The Ticket

Bearing a birthday cake and a bag of Cheetos, Romney talks to reporters on his plane

Holly Bailey
The Ticket

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(Charles Dharapak/AP)

JACKSONVILLE, Fla.—For seven days, Mitt Romney has not held a press availability to talk to the reporters following him, so when he finally made the trek Monday back to the rear of his campaign plane where reporters sit, he came bearing a gift.

Inching tentatively down the aisle like a bride in search of a groom, Romney carried a red and white sheet cake, with two lit candles in the shape of a "3" and a "4," marking the 34th birthday of Los Angeles Times reporter Maeve Reston.

"Happy birthday to you, happy birthday to you," he sang a bit awkwardly as he shuffled down the aisle. His kept his eyes on the cake, which kept nearly slipping out of his hands. Dozens of cameras—still and video—filmed his every move as reporters crowded in the aisle and over seats to get a good look at the candidate.

Reaching Reston, Romney didn't quite know what to do. "Plates? A knife?" he said, looking back a bit anxiously at his senior aides, who wore smiles like proud parents on their child's first day of kindergarten.

"Maybe we'll save it for after lunch?" he finally said, setting the cake on a nearby tray table. Looking as though he needed something to do, he grabbed a basket of chips and began tossing them at reporters, hitting at least one photographer in the head.

"Why do you have chips?" someone asked.

Romney looked down and grabbed a bag. "Cheetos, I like Cheetos," he said. Picking up a bag of sour cream and onion potato chips, he said, "I had these yesterday." He cast a bag of Pop Chips aside, before grabbing his Cheetos and trying to make a run for it to the front of the cabin.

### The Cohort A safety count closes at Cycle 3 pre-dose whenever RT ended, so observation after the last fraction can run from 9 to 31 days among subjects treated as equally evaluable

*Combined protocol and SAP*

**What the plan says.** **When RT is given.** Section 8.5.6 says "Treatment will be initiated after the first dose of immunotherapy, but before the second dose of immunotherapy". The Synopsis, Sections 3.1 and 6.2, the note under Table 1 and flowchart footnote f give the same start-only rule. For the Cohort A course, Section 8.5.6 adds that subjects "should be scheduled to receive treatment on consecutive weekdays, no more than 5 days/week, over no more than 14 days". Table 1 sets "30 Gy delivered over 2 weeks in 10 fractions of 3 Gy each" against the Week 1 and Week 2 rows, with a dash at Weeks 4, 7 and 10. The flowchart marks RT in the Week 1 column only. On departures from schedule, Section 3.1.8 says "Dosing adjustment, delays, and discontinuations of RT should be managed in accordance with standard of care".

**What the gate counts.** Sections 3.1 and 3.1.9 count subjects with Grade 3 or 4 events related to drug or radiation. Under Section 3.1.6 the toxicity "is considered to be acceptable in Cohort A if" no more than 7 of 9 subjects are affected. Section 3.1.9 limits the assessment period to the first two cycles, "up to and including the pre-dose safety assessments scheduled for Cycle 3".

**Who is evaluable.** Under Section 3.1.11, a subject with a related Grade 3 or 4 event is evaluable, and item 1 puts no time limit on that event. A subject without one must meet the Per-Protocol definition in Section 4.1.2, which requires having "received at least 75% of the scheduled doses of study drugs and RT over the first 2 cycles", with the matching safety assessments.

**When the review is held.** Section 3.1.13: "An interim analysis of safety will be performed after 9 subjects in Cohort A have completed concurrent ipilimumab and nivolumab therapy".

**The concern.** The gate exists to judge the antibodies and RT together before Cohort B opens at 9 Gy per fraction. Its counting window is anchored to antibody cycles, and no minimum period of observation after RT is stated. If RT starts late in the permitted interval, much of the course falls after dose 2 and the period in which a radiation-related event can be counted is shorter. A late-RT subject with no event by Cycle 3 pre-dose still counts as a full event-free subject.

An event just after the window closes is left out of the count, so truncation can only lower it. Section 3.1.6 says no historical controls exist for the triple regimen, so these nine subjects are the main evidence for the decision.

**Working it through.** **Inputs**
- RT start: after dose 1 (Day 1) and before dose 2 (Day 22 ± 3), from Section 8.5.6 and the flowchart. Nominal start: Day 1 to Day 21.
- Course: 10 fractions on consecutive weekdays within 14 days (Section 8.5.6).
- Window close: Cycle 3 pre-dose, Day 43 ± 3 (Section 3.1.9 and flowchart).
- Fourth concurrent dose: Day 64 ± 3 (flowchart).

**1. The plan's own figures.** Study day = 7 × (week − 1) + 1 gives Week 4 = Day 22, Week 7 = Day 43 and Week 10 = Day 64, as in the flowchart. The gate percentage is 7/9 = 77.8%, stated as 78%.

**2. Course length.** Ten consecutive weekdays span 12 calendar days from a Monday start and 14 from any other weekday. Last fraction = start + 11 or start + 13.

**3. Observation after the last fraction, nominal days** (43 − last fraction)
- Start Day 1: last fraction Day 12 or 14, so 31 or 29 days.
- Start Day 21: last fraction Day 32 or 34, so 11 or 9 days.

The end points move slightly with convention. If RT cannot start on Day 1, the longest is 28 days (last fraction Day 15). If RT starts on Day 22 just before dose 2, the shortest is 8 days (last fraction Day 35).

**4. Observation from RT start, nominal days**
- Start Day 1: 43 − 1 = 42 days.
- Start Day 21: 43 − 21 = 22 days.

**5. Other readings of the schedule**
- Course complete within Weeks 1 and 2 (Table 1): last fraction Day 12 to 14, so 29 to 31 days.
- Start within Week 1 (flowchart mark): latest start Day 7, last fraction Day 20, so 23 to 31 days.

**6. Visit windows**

But Reston stopped him and asked how he was feeling ahead of Florida's primary Tuesday. "Good, good. Good crowds, enthusiasm," Romney said, fiddling with the bag of Cheetos. "You never know until it's actually over what's going to happen."

Motioning to Reston, Romney laughed. "Look at her, on her birthday, she's going to try and get some questions in," he said. "It's not exclusive though, you must admit."

But, Romney continued, "It feels good at this point. In South Carolina, the crowds were good, but you could sense it wasn't going our way."

In Florida, it feels like it's "getting better and better everyday," he said. It isn't just the large crowds he's been getting—including more than 1,000 in Naples on Sunday—but rather the "folks you talk to after the rallies," he said, including organizers and activists who have been telling him what's happening on the ground in the state.

Within a few minutes, the plane's engine began to roar to life, and Romney took his cue. "Thanks guys," he said, and headed back up to his seat on the second row of the plane, Cheetos in hand.

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